George HW Bush becomes the longest-living president


Former President George H.W. Bush reached another milestone Saturday when he became the longest-living commander-in-chief in U.S. history.

Bush, who was born on June 12, 1924, reached the age of 93 years and 166 days, meaning that he has now lived longer than the previous record holder, former President Gerald R. Ford, who died in December 2006 at the age of 93 years and 165 days, the Washington Times reported.

Jimmy Carter is a close second behind Bush among living former presidents. Carter was born October 1 1924, only four months after Bush, and ranks at number 4 on the list at age 93 years and 55 days.

Remarkably, founding father John Adams, the nation’s second president, ranks No. 5 on the list, having lived to age 90 years, 247 days. Unlike his high-ranking counterparts from the 20th and 21st centuries, Adams, who lived mostly in the 18th century, lacked access to many modern medical advances.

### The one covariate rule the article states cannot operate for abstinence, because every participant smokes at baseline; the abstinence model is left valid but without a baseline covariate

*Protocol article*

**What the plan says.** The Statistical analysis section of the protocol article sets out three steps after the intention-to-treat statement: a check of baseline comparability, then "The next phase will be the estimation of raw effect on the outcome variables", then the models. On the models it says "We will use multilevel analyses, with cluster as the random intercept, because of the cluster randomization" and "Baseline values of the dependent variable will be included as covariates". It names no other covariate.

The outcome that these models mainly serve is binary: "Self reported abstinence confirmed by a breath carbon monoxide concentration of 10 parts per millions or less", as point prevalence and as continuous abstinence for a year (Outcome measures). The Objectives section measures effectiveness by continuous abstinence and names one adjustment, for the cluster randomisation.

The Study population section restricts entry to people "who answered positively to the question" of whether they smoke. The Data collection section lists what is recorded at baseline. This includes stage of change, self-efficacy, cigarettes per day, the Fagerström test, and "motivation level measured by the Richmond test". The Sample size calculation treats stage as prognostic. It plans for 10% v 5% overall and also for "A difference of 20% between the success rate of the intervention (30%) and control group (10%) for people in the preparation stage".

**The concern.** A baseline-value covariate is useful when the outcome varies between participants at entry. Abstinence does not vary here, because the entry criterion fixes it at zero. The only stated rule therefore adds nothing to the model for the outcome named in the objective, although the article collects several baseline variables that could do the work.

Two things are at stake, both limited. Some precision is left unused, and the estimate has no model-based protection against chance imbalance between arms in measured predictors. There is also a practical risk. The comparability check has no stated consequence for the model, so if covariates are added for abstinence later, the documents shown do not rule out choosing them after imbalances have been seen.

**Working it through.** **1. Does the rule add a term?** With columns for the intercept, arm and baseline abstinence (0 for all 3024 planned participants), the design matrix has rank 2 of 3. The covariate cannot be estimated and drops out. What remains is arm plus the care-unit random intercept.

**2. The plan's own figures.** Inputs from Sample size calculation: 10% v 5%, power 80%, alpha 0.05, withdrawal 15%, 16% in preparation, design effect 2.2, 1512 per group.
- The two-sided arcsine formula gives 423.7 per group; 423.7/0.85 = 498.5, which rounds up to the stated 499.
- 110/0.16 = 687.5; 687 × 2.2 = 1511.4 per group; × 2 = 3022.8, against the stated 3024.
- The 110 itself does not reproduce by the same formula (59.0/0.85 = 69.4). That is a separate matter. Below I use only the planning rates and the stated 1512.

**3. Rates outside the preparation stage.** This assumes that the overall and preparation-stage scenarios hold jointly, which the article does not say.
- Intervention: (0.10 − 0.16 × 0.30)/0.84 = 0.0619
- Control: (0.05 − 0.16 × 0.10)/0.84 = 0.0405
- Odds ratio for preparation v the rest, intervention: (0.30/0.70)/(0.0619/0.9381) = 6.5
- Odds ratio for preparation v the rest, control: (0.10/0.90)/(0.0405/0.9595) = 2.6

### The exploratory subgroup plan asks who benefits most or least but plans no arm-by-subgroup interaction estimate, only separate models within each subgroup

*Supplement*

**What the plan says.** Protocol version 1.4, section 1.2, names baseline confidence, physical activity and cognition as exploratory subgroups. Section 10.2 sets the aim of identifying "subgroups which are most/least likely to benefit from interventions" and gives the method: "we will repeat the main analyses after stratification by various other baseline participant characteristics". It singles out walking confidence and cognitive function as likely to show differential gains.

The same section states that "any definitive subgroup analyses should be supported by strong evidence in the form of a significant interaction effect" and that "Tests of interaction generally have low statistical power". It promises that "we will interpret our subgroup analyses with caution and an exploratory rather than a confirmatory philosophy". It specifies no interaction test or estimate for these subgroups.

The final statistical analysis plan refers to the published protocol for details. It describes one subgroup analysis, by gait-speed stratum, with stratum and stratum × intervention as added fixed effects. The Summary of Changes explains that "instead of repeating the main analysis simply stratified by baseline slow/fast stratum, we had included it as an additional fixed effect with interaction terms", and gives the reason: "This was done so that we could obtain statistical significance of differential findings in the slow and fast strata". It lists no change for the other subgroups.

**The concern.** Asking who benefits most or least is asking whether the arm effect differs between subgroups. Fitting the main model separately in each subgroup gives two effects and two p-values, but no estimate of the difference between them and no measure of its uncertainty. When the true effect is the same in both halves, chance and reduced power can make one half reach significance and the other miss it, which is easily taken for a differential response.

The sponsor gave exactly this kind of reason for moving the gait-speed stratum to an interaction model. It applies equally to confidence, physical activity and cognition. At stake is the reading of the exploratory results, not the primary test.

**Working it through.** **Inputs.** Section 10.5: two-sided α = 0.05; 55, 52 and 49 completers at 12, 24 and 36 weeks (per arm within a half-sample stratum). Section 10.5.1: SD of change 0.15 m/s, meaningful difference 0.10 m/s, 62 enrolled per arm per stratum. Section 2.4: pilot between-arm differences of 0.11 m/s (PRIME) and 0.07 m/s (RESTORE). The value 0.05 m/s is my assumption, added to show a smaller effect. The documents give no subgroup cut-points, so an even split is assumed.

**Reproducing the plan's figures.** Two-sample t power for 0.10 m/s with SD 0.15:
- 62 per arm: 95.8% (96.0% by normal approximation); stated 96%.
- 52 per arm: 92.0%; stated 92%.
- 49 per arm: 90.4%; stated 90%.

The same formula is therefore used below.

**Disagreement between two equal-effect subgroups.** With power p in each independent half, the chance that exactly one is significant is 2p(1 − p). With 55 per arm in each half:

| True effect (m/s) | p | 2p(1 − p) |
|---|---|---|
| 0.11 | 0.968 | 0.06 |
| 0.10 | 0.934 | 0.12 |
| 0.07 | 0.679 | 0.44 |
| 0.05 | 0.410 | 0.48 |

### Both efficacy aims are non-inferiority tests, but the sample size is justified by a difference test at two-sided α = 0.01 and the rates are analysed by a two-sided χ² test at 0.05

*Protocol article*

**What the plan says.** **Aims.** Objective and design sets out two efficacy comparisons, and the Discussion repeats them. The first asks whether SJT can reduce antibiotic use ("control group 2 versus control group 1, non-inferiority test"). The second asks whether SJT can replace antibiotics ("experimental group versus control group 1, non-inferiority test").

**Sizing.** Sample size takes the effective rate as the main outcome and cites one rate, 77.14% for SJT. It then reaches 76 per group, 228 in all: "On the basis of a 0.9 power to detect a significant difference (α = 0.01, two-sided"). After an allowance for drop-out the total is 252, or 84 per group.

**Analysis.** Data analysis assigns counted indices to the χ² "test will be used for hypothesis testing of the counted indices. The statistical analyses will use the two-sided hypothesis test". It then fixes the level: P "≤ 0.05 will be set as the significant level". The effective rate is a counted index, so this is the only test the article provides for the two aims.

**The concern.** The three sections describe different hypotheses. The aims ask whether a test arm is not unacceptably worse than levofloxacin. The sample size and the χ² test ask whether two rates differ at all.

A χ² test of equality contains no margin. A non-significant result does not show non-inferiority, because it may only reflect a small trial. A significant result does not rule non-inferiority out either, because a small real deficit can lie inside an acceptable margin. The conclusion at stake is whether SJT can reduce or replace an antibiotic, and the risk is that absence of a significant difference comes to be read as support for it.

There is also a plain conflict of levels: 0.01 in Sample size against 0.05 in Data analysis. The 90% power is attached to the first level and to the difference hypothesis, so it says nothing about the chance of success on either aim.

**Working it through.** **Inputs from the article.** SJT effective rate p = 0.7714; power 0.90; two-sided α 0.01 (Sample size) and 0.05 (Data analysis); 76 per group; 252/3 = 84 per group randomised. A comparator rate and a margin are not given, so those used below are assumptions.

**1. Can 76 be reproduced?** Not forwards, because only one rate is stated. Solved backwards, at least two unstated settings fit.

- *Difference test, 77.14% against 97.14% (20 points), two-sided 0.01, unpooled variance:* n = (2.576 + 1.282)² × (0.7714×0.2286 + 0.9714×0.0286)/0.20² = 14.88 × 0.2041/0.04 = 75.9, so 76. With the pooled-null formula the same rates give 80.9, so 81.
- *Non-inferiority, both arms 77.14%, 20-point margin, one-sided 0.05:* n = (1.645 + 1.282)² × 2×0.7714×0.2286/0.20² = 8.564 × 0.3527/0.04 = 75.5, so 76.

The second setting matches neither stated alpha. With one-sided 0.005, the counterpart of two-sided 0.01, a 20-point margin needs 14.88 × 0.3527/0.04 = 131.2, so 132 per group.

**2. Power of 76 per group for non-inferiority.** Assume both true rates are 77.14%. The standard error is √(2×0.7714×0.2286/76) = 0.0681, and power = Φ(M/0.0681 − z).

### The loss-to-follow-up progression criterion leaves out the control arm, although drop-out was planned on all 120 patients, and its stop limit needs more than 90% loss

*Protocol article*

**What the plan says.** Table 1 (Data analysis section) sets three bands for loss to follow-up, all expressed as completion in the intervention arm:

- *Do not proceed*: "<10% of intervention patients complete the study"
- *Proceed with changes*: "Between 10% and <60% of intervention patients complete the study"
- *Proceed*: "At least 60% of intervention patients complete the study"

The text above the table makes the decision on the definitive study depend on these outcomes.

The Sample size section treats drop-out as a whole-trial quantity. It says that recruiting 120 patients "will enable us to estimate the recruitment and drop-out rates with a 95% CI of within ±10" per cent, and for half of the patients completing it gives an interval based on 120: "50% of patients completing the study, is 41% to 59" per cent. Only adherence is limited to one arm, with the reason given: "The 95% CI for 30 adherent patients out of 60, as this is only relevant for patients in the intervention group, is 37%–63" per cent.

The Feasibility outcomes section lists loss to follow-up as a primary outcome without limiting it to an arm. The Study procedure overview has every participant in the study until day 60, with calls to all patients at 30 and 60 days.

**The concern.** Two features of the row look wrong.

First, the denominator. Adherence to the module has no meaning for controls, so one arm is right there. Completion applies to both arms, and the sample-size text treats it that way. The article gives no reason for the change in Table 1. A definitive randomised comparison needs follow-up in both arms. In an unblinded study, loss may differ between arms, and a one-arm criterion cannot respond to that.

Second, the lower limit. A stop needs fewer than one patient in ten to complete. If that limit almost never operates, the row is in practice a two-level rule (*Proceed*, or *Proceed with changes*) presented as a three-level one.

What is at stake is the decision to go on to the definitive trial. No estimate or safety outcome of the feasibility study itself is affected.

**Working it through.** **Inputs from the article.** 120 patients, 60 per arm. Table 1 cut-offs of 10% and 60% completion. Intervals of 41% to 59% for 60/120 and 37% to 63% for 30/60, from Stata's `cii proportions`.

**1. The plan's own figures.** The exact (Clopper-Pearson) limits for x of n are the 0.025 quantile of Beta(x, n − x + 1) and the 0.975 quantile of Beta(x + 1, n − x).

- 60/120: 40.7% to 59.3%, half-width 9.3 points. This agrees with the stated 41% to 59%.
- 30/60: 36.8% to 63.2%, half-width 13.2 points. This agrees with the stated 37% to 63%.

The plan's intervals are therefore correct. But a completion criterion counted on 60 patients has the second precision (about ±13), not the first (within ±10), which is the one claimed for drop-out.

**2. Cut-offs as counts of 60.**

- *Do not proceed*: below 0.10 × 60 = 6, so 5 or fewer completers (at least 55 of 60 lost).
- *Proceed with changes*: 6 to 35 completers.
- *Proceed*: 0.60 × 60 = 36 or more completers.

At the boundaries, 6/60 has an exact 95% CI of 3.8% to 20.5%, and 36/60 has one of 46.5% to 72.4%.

After George HW Bush, there was Gerald Ford who lived for 93 years, 165 days, followed by Ronald Reagan who reached the age of 93 years, 120 days

After Bush and Carter, the other living presidents have a long way to go before attempting to set a new mark for longevity. Currently Donald Trump, George W. Bush and Bill Clinton are all 71 while Barack Obama is only 56.